With all the current controversy about the future of Kempton Park Racecourse, I thought it would be a good time to look back over the history of the site.
Posts By: Nick Pollard
At this time of year, residents who live near the Thames will be remembering the terrible floods of three years ago, which caused such disruption and damage. Exactly 60 years ago, in 1947, our community was facing an even worse challenge.
With Christmas fast approaching, I thought I would take a look at the festive season in our community in years gone by, starting exactly 90 years ago in 1926.
This photo, taken exactly a century ago, shows a group of children and adults at the Good Templar and Temperance Orphanage, Marion Park, Sunbury. The Orphanage occupied a house erected about 1750 on the site now occupied by Sunbury Manor School in Nursery Road.
With the current plans to redevelop the Anchor as housing, I thought it was timely to have a look at the history of what is probably Shepperton’s oldest-established inn.
One of my favourite postcards of Sunbury is this one of the great fire at Darby House in Lower Hampton Road, on June 18th 1907. My copy was sent to an address in Shepperton and postmarked June 28th 1907, which means that someone was pretty quick off the mark producing a postcard of the event!
This postcard, dated 1908, is entitled ‘The Almshouses Shepperton’. Far from being Almshouses though, this was at the time the Shepperton National School. An illustration of how important it is not to take things at face value when researching history! Many readers will recognise that the building (on the right) is now the ‘School of Spice’ restaurant, at the lower end of Shepperton High Street.
The local bridges over the Thames are a vital part of our transport infrastructure, if often the focus of long queues of traffic. Many of them have a long and interesting history, and that between Shepperton and Chertsey is no exception.
I recently visited the Museum of London’s excellent (if gruesome in places) exhibition of items from Scotland Yard’s Black Museum, connected with infamous crimes. One of the displays was about the Great Train Robbery of August 8th, 1963.
Charles Dickens, who knew the Sunbury and Shepperton area well, was the man who popularised the idea of the Christmas Ghost Story, in the mid nineteenth century. Whilst looking through old Christmas editions of the Middlesex Chronicle at Spelthorne Museum in Staines, I came across the following story of ghostly goings-on at Battlecrease Hall in Shepperton in the edition for 27th December 1946.
Ignore the caption of this postcard dating from the 1920s, the view shown is of Lock Island and Hamhaugh Island, which are both definitely in Shepperton! These islands mark the most southerly point of the River Thames, but are both at least partly man-made.
For many years before the coming of the railway to our area in the mid nineteenth century, the main way of moving around bulky goods was by river.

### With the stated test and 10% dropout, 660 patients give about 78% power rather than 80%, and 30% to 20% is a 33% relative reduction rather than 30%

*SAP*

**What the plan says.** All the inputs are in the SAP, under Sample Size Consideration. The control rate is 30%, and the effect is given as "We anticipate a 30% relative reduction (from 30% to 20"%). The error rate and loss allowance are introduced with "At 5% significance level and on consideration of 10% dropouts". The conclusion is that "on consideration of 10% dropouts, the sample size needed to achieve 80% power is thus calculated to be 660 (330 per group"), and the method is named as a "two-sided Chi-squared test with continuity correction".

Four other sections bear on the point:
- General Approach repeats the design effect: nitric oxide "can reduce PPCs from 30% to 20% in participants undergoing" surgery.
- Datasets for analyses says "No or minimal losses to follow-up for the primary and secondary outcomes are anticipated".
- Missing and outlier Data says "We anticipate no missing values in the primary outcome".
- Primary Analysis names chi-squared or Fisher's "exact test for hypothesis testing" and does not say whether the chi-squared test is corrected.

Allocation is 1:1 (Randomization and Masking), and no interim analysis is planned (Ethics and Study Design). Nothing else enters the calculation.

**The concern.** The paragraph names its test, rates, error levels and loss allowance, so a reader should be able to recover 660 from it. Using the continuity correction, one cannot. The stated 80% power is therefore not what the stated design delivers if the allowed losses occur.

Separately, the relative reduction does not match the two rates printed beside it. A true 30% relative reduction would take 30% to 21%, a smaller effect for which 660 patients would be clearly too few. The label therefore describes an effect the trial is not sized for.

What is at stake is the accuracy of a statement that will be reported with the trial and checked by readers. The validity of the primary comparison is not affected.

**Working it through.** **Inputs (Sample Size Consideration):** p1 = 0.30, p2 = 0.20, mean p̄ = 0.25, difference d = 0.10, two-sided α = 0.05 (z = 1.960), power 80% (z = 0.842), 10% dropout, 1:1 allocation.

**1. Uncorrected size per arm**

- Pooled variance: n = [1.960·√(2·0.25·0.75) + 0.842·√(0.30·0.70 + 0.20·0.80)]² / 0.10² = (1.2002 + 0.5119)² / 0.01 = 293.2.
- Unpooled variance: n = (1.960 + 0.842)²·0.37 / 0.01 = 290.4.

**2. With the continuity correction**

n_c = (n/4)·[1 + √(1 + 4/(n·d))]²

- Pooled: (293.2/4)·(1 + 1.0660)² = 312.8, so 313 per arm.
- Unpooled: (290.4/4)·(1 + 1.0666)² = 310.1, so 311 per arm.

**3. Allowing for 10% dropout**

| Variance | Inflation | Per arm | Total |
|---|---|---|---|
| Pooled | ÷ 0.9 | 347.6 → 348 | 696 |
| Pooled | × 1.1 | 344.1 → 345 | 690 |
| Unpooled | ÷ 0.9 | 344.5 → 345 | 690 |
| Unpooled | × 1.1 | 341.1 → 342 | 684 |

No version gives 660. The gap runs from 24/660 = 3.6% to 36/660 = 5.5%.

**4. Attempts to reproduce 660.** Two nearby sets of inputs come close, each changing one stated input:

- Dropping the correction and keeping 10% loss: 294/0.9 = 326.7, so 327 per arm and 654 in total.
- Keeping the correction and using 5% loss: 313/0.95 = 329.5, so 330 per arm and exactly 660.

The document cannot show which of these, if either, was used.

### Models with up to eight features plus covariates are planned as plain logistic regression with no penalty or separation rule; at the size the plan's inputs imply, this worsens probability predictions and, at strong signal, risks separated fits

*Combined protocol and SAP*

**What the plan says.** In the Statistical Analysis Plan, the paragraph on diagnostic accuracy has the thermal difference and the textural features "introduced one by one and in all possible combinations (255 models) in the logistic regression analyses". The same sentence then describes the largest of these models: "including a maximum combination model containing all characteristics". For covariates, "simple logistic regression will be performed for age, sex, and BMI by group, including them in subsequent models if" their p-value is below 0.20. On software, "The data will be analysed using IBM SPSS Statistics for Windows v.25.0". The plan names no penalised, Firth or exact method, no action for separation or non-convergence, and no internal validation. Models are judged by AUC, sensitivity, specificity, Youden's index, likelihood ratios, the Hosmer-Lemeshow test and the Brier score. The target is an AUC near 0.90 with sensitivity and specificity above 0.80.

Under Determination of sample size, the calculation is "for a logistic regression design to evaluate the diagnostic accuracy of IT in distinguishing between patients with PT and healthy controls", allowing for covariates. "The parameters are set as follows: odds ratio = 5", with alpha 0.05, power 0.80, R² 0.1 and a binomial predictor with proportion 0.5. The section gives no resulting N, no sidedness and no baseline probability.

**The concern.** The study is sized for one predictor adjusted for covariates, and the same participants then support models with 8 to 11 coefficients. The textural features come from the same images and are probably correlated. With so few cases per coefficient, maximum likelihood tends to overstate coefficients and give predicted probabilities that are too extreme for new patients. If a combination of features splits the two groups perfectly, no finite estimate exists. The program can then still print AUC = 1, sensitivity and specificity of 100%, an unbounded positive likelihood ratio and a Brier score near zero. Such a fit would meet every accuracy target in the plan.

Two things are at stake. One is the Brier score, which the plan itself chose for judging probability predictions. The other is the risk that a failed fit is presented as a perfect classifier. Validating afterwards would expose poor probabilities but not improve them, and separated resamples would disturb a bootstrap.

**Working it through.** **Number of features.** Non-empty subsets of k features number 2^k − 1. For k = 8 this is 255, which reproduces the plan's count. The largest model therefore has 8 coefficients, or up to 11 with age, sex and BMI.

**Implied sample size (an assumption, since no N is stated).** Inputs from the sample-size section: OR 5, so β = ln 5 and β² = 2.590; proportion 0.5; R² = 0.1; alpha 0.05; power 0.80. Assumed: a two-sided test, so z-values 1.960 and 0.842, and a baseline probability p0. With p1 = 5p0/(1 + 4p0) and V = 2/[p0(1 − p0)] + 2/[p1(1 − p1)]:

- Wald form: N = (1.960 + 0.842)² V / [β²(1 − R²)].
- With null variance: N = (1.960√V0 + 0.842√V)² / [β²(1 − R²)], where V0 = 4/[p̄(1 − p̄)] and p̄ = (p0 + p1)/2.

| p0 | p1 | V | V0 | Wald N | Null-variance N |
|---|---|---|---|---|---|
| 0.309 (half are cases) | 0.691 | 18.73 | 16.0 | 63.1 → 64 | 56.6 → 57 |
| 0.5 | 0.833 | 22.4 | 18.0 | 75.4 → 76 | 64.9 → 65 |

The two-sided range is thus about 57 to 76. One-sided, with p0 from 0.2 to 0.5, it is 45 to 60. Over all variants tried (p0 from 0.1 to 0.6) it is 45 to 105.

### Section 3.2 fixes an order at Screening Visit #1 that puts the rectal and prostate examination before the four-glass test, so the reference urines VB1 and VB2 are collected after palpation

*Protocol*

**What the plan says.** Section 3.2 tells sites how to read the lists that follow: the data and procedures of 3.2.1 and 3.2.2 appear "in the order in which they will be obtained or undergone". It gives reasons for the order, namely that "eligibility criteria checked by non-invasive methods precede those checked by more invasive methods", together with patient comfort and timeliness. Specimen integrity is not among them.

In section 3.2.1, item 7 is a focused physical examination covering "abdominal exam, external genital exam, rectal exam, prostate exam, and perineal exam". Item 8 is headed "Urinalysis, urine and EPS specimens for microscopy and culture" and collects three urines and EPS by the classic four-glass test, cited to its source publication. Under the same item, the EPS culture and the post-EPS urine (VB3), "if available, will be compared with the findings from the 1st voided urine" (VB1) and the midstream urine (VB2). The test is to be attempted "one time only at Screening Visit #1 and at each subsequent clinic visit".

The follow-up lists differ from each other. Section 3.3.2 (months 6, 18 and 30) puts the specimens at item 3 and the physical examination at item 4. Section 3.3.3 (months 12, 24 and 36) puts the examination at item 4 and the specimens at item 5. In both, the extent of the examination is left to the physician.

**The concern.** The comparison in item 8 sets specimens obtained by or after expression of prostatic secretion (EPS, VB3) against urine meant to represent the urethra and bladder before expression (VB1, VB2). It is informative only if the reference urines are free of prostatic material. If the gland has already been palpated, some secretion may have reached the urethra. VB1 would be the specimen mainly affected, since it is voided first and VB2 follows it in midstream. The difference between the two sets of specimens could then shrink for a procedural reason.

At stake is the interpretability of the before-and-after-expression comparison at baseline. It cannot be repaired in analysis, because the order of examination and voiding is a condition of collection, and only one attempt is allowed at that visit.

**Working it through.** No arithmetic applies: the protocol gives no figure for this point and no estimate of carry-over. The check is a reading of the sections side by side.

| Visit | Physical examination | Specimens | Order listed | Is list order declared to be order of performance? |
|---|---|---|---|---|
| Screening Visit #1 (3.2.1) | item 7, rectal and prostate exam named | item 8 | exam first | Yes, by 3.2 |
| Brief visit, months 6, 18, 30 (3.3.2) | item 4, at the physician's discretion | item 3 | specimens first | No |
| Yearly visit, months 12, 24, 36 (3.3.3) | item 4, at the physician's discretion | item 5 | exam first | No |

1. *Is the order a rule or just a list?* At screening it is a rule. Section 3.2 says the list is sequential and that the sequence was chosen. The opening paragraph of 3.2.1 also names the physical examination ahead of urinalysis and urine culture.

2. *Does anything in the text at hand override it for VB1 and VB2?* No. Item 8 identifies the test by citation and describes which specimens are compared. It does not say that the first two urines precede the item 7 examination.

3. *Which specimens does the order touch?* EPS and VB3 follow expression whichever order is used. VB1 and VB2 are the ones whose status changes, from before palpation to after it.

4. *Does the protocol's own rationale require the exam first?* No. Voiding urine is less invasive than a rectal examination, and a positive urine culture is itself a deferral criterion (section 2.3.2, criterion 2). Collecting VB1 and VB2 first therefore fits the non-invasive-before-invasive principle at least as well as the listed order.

A chapter in the history of Sunbury’s riverside ended recently, with the closure of the long-established boatyard of George Wilson & Sons.
Hopefully you will have already visited Spelthorne Museum in Staines, but if not you are missing a treat! Next time you are in Staines, ome and find us, just through Staines library.
As many of you will know from my last article, June saw several commemorations locally of the 800th Anniversary of Magna Carta. My experience of the celebrations began on the evening of Friday 12th, with a reception at Bisham Abbey for Charter Bearers who had been nominated to carry a copy of Magna Carta in the River Relay from Hurley to Runnymede over the weekend.
As I write this article, the old Ship Hotel, (more recently called Harrison’s) is being demolished to make way for a block of flats. It’s a sad end for another of our old hostelries, in this case dating back at least 300 years.
The photograph of the PIM works at Sunbury Cross dates from just over a century ago, and shows the factory originally established in the late 19th century by Frederick Walton, inventor of Linoleum floor covering.
This fascinating 1930s postcard of the Church Square area shows how much has changed in the intervening 80 years or so.
On the face of it this 1950s postcard of Shepperton War Memorial doesn’t look a lot different to the present day, but closer inspection reveals quite a few changes.
I recently went to see the installation ‘Blood Swept Lands and Seas of Red’ at the Tower of London, which will see 888,246 ceramic poppies planted in the Tower’s moat, each poppy representing a British military fatality during the war.
The craftsmen and women at Shepperton Studios are famous for their ability to create scenery and models for film and TV, during World War Two however, their predecessors put these same skills to a more vital use.